The God Inside
by Francois Tremblay (e-mail: FTremblay@liberator.net) [October 1st, 2000]
The atheist position seems, at first glance, precarious [see Herding Cats: Why Atheism Will Lose]. Most people throughout the history of civilization have believed in deities of some sort (especially during the Dark Ages, but let's put that aside). To say that gods do not exist is equal to saying that the majority of people of all times were deluded, at least on this one point. How can the atheist explain this universal belief?
It may seem like a difficult proposition, especially more so since we have been trained to think, mainly by society, that intersubjectivity is the barometer of truth. If everyone thinks it is true, it must therefore be true. Or must it? Logically speaking, the answer is no. This is called the fallacy from numbers, or argumentum ad numerum. Because reality is objective -- that is, outside of our minds -- there is no necessity that what we think, exists. The prime example of this is religion itself. Because most religions are directly contradictory, most of them must necessarily be false even before we started examining their consistency with reality.
“Recent neurological research has helped us discover what is now called the "God Module", that is, a particular area of the temporal lobe which is functional for approximately 90% of people (which, by perhaps coincidence, is the approximate percentage of theists in the world) and which is activated by religious words.”
However, we must not fall in the opposite trap. It is not because most people believe something that it is not true. What popularity tells us is that there are compelling reasons to believe in the corresponding meme or meme complex. In the case of theism, its almost total universality indicates that it is either obviously true, or it is part of human nature itself in some way. Since there is no god, theism must therefore be part of human nature.
For example, we observe that almost all societies have family units. We know that the family is the basic grouping that evolution has favoured in order to insure the survival of the young. Of course nowadays we can transcend this instinct and, thanks to technology and civilization, have very viable and loving monoparental or homosexual families. However the fact remains that this has been one of the means behind reproduction and survival.
Can we therefore conclude that religion is instinctual? Not directly. It would be unreasonable to believe that religion, as we know it today, has always existed. We know that, like all other meme complexes, religions have evolved over time, and has been much simpler than it is today. For example, during the Antiquity most civilizations believed in a pantheon of gods which each concerned themselves with one particular area of nature. Today's notions of egotheism, "life-forces" and "global awareness" are probably too subtle for somebody from these times to grasp, but I admit this is speculation on my part. What I do know, however, is that these relatively new notions are better adapted to our current philosophical outlook than traditional religions. You can see from the sheer variety of belief systems today that religions and religious beliefs come in many packages. As for biological evolution, this variety is a living testimony of the past.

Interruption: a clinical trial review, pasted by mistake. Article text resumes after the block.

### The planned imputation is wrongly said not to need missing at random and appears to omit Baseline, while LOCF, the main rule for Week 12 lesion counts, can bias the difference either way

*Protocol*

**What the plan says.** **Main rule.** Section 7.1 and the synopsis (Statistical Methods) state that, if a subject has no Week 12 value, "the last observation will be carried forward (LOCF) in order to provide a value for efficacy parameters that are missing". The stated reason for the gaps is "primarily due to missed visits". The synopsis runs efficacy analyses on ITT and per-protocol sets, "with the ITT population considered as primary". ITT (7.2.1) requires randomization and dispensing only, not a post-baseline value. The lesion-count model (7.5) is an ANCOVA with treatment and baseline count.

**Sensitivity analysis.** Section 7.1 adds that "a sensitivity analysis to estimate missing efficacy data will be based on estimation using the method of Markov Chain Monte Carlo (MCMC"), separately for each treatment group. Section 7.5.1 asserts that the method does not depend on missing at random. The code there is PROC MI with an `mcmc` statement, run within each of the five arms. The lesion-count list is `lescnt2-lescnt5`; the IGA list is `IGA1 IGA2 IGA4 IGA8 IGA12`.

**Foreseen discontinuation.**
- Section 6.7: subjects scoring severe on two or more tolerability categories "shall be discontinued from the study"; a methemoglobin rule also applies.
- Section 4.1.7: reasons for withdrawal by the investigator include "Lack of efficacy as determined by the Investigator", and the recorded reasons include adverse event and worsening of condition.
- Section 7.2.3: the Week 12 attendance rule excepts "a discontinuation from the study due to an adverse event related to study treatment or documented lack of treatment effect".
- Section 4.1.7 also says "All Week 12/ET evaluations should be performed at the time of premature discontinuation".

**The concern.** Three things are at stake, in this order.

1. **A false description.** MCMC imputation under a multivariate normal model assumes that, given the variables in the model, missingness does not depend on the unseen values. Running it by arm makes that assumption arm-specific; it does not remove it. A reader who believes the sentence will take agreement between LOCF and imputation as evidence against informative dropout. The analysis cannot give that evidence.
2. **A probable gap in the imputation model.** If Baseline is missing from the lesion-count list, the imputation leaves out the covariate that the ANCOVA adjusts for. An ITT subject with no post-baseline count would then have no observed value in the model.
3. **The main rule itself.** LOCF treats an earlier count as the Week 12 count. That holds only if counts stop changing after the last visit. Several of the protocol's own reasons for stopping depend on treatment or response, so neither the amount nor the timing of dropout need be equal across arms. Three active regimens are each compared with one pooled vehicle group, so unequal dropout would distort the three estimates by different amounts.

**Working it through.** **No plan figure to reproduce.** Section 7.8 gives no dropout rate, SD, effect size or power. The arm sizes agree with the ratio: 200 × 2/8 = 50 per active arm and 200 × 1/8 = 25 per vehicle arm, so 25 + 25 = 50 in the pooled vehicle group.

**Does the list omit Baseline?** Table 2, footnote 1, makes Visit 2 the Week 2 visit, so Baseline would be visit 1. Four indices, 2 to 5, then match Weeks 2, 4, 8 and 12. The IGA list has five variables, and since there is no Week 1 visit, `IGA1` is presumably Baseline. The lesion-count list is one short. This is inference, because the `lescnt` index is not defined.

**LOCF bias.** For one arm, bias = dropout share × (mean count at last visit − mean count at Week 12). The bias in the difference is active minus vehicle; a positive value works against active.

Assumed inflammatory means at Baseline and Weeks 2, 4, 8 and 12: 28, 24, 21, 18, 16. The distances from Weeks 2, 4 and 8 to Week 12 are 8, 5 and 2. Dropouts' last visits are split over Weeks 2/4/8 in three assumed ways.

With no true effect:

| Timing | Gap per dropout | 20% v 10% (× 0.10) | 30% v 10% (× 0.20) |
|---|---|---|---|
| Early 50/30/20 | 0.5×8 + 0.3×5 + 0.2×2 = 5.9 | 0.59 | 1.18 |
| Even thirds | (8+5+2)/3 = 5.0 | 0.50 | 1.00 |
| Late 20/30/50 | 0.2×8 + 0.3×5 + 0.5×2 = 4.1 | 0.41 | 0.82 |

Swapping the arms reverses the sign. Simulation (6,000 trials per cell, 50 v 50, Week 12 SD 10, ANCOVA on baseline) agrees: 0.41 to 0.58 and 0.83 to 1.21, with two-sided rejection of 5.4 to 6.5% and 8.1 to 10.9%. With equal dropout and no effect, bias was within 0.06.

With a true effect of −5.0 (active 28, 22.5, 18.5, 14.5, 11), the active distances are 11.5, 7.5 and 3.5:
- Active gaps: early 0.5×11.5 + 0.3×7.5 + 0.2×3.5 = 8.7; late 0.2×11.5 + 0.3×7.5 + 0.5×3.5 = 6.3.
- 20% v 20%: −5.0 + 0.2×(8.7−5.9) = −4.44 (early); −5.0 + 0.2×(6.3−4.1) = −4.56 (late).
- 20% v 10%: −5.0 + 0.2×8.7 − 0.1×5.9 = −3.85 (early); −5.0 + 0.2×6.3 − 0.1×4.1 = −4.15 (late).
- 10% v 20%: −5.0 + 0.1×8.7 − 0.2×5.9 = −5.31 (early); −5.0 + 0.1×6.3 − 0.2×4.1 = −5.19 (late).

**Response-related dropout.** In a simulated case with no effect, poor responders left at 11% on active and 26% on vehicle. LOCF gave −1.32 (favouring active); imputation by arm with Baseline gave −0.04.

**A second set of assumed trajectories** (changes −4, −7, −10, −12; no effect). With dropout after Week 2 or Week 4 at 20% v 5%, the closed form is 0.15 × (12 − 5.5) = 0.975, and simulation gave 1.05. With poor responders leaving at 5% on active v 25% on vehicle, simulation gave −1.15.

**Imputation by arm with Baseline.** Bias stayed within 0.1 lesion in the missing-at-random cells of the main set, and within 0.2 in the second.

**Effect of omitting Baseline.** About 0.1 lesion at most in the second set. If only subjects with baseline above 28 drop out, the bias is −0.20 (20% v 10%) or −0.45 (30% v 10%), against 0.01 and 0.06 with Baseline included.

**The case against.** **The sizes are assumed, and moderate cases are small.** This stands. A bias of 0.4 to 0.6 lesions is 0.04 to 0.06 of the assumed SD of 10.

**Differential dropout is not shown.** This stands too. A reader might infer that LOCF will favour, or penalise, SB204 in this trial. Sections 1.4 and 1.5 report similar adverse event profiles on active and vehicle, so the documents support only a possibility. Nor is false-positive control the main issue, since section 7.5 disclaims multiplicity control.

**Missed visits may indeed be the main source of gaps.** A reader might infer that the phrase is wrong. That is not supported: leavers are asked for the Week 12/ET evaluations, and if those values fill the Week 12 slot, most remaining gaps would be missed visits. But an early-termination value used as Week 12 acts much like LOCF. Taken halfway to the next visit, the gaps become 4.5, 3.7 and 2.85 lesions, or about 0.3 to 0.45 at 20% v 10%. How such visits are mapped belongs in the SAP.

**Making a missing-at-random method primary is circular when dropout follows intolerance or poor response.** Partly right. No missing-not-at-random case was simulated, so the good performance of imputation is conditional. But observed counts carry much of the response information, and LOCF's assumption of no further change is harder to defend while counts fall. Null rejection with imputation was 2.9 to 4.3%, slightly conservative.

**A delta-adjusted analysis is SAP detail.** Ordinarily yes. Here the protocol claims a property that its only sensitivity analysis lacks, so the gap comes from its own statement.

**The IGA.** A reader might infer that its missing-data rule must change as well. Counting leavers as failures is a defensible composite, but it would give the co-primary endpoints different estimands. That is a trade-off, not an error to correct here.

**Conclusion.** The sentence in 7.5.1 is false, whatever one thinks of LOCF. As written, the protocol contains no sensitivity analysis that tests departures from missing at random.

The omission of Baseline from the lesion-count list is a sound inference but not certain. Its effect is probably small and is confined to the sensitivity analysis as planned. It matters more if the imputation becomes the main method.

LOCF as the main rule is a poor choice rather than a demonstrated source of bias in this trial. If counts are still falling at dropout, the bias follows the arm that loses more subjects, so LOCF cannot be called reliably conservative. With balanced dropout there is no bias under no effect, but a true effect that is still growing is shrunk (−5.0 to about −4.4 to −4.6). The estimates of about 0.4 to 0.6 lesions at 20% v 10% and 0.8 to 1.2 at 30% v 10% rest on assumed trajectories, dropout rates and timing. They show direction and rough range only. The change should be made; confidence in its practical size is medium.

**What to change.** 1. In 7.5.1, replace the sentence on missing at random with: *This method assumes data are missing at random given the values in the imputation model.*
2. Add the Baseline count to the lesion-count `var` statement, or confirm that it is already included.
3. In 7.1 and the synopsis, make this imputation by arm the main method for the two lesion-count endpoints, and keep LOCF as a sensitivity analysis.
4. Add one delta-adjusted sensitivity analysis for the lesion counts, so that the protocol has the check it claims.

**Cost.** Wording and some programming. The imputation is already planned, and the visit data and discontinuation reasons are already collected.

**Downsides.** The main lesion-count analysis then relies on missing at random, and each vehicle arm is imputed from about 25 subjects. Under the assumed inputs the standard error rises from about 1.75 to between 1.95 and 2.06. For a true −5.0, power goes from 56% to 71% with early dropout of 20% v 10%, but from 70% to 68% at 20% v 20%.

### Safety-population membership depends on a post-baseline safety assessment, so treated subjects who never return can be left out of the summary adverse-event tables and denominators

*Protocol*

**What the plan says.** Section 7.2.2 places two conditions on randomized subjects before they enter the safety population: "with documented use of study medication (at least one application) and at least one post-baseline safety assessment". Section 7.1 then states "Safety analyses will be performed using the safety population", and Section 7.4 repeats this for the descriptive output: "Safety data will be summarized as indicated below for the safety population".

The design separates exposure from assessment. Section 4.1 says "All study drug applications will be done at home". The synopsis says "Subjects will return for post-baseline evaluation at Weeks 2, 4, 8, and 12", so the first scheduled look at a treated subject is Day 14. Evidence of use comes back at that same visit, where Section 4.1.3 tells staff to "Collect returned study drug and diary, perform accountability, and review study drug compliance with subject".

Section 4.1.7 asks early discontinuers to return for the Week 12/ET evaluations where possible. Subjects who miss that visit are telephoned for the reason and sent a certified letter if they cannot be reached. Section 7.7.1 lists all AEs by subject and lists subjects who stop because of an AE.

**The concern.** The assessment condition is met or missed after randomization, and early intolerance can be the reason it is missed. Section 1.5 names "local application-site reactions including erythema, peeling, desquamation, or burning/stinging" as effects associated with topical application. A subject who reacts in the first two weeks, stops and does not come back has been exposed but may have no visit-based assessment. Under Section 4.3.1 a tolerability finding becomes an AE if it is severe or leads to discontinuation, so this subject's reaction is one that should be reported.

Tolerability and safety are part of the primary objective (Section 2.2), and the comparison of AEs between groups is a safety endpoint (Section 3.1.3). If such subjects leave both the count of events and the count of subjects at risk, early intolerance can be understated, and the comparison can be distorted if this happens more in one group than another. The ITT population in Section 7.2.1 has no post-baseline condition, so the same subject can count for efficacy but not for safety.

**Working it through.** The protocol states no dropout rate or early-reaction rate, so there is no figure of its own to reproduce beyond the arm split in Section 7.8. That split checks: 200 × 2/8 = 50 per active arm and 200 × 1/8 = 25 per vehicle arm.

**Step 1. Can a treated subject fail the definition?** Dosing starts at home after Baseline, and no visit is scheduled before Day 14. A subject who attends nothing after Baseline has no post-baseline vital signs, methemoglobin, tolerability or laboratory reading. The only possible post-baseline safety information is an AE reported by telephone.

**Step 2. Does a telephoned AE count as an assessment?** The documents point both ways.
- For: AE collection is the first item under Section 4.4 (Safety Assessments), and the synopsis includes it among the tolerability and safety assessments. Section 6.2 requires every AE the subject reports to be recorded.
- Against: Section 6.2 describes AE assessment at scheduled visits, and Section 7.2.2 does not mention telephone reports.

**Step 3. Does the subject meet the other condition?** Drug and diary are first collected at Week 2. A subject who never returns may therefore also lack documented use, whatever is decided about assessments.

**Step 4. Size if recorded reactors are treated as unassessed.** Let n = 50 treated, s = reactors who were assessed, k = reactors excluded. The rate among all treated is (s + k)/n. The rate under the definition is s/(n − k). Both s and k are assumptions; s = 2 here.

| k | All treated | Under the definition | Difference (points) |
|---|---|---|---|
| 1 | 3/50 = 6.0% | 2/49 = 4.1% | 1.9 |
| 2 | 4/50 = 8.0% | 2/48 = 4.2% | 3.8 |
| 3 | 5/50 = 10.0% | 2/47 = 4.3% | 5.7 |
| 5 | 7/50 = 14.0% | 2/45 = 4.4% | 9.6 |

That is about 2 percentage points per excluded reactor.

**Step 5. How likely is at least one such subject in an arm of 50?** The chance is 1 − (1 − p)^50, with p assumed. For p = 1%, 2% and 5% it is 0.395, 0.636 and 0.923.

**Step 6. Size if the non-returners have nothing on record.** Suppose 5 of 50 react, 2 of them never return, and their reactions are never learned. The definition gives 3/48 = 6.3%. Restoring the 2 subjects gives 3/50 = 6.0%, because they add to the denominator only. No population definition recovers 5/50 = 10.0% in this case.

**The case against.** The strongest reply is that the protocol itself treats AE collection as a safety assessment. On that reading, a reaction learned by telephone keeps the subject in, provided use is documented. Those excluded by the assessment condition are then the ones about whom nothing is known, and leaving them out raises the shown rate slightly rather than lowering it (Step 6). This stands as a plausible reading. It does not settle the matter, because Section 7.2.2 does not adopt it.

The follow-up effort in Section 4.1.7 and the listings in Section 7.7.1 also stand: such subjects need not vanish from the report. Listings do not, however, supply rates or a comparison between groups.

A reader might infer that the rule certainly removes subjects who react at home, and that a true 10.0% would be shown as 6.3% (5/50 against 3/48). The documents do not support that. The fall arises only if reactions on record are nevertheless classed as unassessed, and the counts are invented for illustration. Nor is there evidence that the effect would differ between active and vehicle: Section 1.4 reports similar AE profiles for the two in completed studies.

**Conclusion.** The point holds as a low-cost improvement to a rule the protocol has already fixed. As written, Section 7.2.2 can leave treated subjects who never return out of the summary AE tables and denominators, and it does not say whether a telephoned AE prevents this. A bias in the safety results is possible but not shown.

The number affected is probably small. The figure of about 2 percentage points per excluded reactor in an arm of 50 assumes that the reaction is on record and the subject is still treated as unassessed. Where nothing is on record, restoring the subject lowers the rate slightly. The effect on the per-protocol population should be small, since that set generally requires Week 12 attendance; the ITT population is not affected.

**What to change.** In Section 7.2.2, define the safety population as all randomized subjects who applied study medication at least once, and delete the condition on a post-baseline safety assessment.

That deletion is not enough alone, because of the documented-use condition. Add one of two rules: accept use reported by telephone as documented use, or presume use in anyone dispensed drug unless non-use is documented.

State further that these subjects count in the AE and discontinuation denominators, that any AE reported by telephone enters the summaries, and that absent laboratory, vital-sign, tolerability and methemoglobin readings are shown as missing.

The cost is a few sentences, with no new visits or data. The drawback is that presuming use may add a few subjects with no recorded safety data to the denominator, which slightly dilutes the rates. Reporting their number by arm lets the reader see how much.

If religious belief itself has changed, what is the constant on which it was built? We can now answer this question scientifically. Recent neurological research has helped us discover what is now called the "God Module", that is, a particular area of the temporal lobe which is functional for approximately 90% of people (which, by perhaps coincidence, is the approximate percentage of theists in the world) and which is activated by religious words. This area amplifies religious stimuli by stimulating the pleasure center.
The fact that not all people have a functioning god instinct shows that this module in the brain appeared rather late in man's evolution. This is perfectly normal: most animals have no need for spirituality, since they are not sufficiently aware to use it.
However, homo sapiens' emerging awareness must have posed certain problems. One of them is death. Being the first species aware of its own existence, we are also aware of the fact that we all die. Even religionists, who supposedly believe in souls and the "afterlife", are keenly aware of this. Since we are made to survive, and want to survive, the existence of death becomes emotionally problematic. The easiest solution to this side-effect of consciousness is to induce or encourage belief in the individual that death is not real in some way -- that there is a higher plane of existence. Inadvertently, the evolution of man's mind has later encouraged this belief because of its own complexity (in the form of the belief in souls).
One other problem of an emerging awareness is individuality. With the awareness of the person's unity comes also many problems: responsibility for oneself, having to face life's problems, lack of purpose. They are difficult things to accept because being at cause over things requires a lot of thinking and energy, which is not only tiresome but could be used for other more important things. Here too the easiest mechanism to counter this is to delegate one's responsibilities to a superior being or beings. But of course one needs to believe in this being beforehand.